According to a first aspect of the present invention, there is provided a memory state recovering apparatus comprising at least one processor capable of processing data; at least one copy-back cache that is provided to correspond to the processor and issues various transactions in accordance with an access request of the processor, and that has a data consistency maintenance function; a main memory for holding data necessary for the data processing at the processor; a buffer memory for storing a set of the data in the main memory before update and its address; and memory access control means responsive to a transaction issued from the cache when the processor has made a write access request to the corresponding cache, storing in the buffer memory the set of the address and corresponding data which has held in the main memory and is targeted by the transaction.

In the memory state recovering apparatus, the memory access control means may include checkpoint execution means for storing the internal state of the processor and the data in the cache in a modified state in the main memory at predetermined time intervals. Furthermore, the buffer memory may be provided in the main memory.

According to a second aspect of the present invention, there is provided a memory state recovering apparatus comprising a bus; a plurality of processors capable of processing data; a plurality of copy-back caches that are connected to each other via the bus and provided to correspond to the processors and issue various transactions in accordance with access requests of the processors, and that have a data consistency maintenance function; a main memory for holding data necessary for the data processing at the processors; a buffer memory for storing a set of the data in the main memory before update and its address; and memory access control means that is connected to the bus and responsive to a transaction issued from the cache when one of the plurality of processors has made a write access request to the corresponding cache, storing in the buffer memory the set of the address and corresponding data which has held in the main memory and is targeted by the transaction.

In the memory state recovering apparatus, the memory access control means may include checkpoint execution means for storing the internal states of the plurality of processors and the data in the plurality of caches in a modified state in the main memory at predetermined time intervals. Furthermore, the memory access control means may include means for snooping various transactions issued onto the bus. Still furthermore, the memory access control means may include means for, when the transaction issued from the cache is an invalidation transaction to specify the invalidation of the corresponding cache lines in other processors, reading from the main memory the address and corresponding data in the main memory indicated by the transaction and storing them in the buffer memory. In addition, the memory access control means may include means for, when the transaction issued from the cache is a read invalidation transaction to specify not only the reading of the data from the main memory or the corresponding cache lines in other processors but also the invalidation of the corresponding cache lines in the other processors, reading the address and corresponding data in the main memory indicated by the transaction or the data on the corresponding cache lines of the other processors and storing them in the buffer memory. Additionally, the buffer memory may be provided in the main memory.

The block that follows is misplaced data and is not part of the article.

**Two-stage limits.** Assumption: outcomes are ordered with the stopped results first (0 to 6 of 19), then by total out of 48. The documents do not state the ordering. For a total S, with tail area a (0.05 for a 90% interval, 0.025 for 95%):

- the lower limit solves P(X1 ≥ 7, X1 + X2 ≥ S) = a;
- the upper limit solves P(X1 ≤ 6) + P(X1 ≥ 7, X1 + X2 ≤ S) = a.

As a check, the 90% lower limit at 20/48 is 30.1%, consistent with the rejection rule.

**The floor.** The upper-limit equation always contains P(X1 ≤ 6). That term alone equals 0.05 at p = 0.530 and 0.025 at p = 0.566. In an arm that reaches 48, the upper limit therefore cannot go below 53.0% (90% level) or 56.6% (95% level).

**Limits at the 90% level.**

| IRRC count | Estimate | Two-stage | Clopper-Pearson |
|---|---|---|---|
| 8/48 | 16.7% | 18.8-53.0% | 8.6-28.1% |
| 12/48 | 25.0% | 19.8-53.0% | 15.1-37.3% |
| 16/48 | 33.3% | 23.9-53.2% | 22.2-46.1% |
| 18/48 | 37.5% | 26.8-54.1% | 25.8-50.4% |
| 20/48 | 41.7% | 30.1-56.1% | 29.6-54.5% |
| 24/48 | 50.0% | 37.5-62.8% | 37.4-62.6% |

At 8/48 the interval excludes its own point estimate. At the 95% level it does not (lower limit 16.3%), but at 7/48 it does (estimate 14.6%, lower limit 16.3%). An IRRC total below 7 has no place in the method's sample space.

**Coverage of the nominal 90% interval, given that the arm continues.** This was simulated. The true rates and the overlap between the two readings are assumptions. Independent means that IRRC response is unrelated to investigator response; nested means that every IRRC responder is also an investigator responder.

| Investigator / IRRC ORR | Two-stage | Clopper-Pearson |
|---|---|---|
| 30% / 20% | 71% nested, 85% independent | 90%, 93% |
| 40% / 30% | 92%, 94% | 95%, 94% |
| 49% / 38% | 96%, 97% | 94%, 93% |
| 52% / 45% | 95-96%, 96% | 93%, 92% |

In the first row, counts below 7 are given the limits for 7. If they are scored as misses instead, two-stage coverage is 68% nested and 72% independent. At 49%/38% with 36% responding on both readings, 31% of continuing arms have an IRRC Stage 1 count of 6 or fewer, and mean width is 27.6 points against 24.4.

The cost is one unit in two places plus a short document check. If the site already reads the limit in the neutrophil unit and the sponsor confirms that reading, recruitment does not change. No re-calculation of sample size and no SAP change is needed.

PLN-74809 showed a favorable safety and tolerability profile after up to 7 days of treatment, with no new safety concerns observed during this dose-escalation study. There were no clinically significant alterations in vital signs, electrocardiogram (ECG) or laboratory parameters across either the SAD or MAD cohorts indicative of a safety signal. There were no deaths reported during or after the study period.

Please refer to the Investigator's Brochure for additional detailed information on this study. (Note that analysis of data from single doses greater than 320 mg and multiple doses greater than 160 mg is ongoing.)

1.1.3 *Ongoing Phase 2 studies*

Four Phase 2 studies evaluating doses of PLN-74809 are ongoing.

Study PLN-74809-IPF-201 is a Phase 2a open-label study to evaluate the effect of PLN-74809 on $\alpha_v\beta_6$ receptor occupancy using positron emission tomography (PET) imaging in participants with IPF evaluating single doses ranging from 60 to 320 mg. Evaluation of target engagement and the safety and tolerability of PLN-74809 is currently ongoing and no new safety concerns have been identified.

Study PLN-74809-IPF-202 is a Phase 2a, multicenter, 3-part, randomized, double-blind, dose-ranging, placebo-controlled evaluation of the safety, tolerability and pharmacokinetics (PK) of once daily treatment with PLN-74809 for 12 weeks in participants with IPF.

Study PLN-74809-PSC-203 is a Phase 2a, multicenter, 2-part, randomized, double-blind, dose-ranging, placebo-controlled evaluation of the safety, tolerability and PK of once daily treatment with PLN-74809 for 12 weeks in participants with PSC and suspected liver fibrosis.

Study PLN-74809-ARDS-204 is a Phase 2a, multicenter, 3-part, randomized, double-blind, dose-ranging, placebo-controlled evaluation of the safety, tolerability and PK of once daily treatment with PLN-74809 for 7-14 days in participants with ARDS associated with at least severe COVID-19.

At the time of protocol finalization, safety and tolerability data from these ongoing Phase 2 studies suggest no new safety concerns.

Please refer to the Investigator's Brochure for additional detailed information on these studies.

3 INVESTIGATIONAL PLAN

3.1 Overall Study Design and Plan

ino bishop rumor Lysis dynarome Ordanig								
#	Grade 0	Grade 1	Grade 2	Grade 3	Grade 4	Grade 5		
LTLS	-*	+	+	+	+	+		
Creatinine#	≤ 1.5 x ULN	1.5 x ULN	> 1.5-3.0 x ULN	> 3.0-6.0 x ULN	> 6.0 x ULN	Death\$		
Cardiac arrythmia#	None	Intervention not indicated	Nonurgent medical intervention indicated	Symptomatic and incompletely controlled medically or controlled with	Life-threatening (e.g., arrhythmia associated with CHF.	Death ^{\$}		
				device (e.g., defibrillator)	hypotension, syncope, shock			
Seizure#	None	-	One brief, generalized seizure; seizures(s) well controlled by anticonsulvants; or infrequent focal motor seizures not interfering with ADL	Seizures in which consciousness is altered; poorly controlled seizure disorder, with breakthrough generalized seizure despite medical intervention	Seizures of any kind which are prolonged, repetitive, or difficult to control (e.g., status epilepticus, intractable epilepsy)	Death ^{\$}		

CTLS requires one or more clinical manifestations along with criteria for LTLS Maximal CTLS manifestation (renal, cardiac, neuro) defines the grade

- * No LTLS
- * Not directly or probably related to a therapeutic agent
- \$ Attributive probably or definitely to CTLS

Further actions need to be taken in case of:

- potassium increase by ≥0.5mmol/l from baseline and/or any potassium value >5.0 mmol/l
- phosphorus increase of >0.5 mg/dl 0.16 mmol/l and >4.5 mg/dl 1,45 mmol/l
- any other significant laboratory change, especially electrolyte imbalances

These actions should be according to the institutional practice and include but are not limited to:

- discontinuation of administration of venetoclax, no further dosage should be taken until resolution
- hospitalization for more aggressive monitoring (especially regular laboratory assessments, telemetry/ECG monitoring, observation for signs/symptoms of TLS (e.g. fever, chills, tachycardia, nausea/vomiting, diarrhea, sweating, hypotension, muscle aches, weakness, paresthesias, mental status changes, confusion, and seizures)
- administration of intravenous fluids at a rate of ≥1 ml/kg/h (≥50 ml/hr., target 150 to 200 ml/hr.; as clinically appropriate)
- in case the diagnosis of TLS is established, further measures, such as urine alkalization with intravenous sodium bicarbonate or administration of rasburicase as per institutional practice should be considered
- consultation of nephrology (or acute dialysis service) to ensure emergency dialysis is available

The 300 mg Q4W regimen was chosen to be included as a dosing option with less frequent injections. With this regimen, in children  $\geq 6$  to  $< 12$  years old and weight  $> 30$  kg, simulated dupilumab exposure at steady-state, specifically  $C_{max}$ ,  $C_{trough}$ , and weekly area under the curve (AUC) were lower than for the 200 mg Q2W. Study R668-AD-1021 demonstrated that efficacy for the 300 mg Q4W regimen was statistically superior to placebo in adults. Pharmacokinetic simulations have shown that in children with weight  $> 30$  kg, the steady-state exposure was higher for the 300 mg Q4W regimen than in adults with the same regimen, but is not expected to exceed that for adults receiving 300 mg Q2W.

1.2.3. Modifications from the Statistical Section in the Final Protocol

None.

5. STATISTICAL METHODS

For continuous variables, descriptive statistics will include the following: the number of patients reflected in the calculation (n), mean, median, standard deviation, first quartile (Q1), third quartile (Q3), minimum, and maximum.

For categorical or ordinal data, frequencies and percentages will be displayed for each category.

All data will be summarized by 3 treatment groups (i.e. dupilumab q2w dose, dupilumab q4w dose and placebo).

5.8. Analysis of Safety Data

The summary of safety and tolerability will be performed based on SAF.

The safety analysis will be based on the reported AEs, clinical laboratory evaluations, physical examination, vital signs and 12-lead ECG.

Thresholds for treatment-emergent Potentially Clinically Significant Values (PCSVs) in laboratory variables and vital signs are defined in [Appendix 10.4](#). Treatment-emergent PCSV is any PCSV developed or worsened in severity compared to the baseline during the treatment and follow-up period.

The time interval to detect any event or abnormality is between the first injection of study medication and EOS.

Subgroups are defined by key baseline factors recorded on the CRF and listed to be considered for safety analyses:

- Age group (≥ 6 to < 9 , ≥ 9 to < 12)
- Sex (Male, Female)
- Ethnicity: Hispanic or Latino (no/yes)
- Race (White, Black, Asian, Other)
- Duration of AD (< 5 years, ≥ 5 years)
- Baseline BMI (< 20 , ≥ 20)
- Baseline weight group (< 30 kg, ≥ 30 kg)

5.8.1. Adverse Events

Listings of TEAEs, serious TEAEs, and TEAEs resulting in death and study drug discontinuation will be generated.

Additional objects and advantages of the present invention will be set forth in the description which follows, and in part will be obvious from the description, or may be learned by practice of the present invention. The objects and advantages of the present invention may be realized and obtained by means of the instrumentalities and combinations particularly pointed out in the appended claims.

BRIEF DESCRIPTION OF THE DRAWINGS

The accompanying drawings, which are incorporated in and constitute a part of the specification, illustrate presently preferred embodiment of the present invention and, together with the general description given above and the detailed description of the preferred embodiment given below, serve to explain the principles of the present invention in which:

FIG. 1 is a block diagram showing the configuration of a system using a conventional backward method;

FIG. 2 is a block diagram of a multiprocessor to help explain a conventional memory state recovering function;

FIG. 3 is a block diagram of a multiprocessor with caches to help explain a conventional memory state recovering function;

FIGS. 4A and 4B are block diagrams to help explain a conventional memory state recovering function;

FIG. 5 is a schematic block diagram showing a configuration of a computer system (multiprocessor system) according to an embodiment of the present invention;

FIG. 6 is a drawing to help explain an example of a cache tag entry in the embodiment;